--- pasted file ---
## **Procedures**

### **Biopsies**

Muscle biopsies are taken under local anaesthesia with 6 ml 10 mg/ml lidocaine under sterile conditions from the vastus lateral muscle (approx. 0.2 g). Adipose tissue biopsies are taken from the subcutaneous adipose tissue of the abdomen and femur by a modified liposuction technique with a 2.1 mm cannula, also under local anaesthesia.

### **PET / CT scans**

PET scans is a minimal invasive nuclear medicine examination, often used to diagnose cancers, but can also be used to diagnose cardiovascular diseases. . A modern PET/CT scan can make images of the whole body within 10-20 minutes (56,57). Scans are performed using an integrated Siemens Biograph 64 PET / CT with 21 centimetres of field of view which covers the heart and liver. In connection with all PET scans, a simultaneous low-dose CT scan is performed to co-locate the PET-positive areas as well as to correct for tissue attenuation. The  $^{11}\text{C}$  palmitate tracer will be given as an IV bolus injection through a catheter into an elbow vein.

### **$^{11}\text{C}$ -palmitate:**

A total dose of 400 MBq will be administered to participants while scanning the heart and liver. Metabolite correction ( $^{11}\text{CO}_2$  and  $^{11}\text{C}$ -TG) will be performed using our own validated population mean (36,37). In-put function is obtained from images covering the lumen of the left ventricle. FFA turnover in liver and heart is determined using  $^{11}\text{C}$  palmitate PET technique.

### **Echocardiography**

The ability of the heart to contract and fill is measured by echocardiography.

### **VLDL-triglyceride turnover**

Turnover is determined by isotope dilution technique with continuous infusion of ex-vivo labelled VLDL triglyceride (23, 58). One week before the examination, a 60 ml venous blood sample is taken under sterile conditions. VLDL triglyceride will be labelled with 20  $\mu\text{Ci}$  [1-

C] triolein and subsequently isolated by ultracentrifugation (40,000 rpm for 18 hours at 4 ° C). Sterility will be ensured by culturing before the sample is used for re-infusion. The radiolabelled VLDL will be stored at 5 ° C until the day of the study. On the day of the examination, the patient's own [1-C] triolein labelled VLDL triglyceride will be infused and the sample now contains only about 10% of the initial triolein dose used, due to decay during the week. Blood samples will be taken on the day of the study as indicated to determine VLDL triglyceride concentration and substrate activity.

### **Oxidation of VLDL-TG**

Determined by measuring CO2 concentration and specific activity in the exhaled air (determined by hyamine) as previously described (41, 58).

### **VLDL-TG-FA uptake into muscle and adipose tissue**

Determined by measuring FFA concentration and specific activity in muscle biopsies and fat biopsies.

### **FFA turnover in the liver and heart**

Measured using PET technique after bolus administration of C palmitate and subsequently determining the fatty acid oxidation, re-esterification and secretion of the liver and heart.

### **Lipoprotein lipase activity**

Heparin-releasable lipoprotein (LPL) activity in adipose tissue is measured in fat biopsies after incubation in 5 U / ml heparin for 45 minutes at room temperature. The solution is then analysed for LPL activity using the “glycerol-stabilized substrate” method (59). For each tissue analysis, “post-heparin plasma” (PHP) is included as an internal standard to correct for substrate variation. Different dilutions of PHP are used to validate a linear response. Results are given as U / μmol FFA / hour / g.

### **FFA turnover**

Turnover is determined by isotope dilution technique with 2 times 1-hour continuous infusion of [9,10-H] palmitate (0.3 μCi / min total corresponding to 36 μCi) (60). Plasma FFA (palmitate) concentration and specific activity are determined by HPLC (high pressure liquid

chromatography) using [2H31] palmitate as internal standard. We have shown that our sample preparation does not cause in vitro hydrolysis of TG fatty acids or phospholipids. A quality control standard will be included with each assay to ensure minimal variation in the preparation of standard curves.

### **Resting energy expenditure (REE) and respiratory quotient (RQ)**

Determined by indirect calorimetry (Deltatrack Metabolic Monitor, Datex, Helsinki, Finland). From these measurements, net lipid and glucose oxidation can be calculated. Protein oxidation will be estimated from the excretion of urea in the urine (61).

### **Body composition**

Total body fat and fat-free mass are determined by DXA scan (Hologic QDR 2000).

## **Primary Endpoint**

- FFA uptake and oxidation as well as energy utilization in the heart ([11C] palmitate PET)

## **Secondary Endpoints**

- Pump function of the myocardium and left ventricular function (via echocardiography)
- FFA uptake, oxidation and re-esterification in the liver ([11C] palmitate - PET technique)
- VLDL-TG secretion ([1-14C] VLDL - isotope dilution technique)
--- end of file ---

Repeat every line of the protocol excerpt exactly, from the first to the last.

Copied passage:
## **Procedures**

### **Biopsies**

Muscle biopsies are taken under local anaesthesia with 6 ml 10 mg/ml lidocaine under sterile conditions from the vastus lateral muscle (approx. 0.2 g). Adipose tissue biopsies are taken from the subcutaneous adipose tissue of the abdomen and femur by a modified liposuction technique with a 2.1 mm cannula, also under local anaesthesia.

### **PET / CT scans**

PET scans is a minimal invasive nuclear medicine examination, often used to diagnose cancers, but can also be used to diagnose cardiovascular diseases. . A modern PET/CT scan can make images of the whole body within 10-20 minutes (56,57). Scans are performed using an integrated Siemens Biograph 64 PET / CT with 21 centimetres of field of view which covers the heart and liver. In connection with all PET scans, a simultaneous low-dose CT scan is performed to co-locate the PET-positive areas as well as to correct for tissue attenuation. The  $^{11}\text{C}$  palmitate tracer will be given as an IV bolus injection through a catheter into an elbow vein.

### **$^{11}\text{C}$ -palmitate:**

A total dose of 400 MBq will be administered to participants while scanning the heart and liver. Metabolite correction ( $^{11}\text{CO}_2$  and  $^{11}\text{C}$ -TG) will be performed using our own validated population mean (36,37). In-put function is obtained from images covering the lumen of the left ventricle. FFA turnover in liver and heart is determined using  $^{11}\text{C}$  palmitate PET technique.

### **Echocardiography**

The ability of the heart to contract and fill is measured by echocardiography.

### **VLDL-triglyceride turnover**

Turnover is determined by isotope dilution technique with continuous infusion of ex-vivo labelled VLDL triglyceride (23, 58). One week before the examination, a 60 ml venous blood sample is taken under sterile conditions. VLDL triglyceride will be labelled with 20  $\mu\text{Ci}$  [1-

C] triolein and subsequently isolated by ultracentrifugation (40,000 rpm for 18 hours at 4 ° C). Sterility will be ensured by culturing before the sample is used for re-infusion. The radiolabelled VLDL will be stored at 5 ° C until the day of the study. On the day of the examination, the patient's own [1-C] triolein labelled VLDL triglyceride will be infused and the sample now contains only about 10% of the initial triolein dose used, due to decay during the week. Blood samples will be taken on the day of the study as indicated to determine VLDL triglyceride concentration and substrate activity.

### **Oxidation of VLDL-TG**

Determined by measuring CO2 concentration and specific activity in the exhaled air (determined by hyamine) as previously described (41, 58).

### **VLDL-TG-FA uptake into muscle and adipose tissue**

Determined by measuring FFA concentration and specific activity in muscle biopsies and fat biopsies.

### **FFA turnover in the liver and heart**

Measured using PET technique after bolus administration of C palmitate and subsequently determining the fatty acid oxidation, re-esterification and secretion of the liver and heart.

### **Lipoprotein lipase activity**

Heparin-releasable lipoprotein (LPL) activity in adipose tissue is measured in fat biopsies after incubation in 5 U / ml heparin for 45 minutes at room temperature. The solution is then analysed for LPL activity using the “glycerol-stabilized substrate” method (59). For each tissue analysis, “post-heparin plasma” (PHP) is included as an internal standard to correct for substrate variation. Different dilutions of PHP are used to validate a linear response. Results are given as U / μmol FFA / hour / g.

### **FFA turnover**

Turnover is determined by isotope dilution technique with 2 times 1-hour continuous infusion of [9,10-H] palmitate (0.3 μCi / min total corresponding to 36 μCi) (60). Plasma FFA (palmitate) concentration and specific activity are determined by HPLC (high pressure liquid

chromatography) using [2H31] palmitate as internal standard. We have shown that our sample preparation does not cause in vitro hydrolysis of TG fatty acids or phospholipids. A quality control standard will be included with each assay to ensure minimal variation in the preparation of standard curves.

### **Resting energy expenditure (REE) and respiratory quotient (RQ)**

Determined by indirect calorimetry (Deltatrack Metabolic Monitor, Datex, Helsinki, Finland). From these measurements, net lipid and glucose oxidation can be calculated. Protein oxidation will be estimated from the excretion of urea in the urine (61).

### **Body composition**

Total body fat and fat-free mass are determined by DXA scan (Hologic QDR 2000).

## **Primary Endpoint**

- FFA uptake and oxidation as well as energy utilization in the heart ([11C] palmitate PET)

## **Secondary Endpoints**

- Pump function of the myocardium and left ventricular function (via echocardiography)
- FFA uptake, oxidation and re-esterification in the liver ([11C] palmitate - PET technique)
- VLDL-TG secretion ([1-14C] VLDL - isotope dilution technique)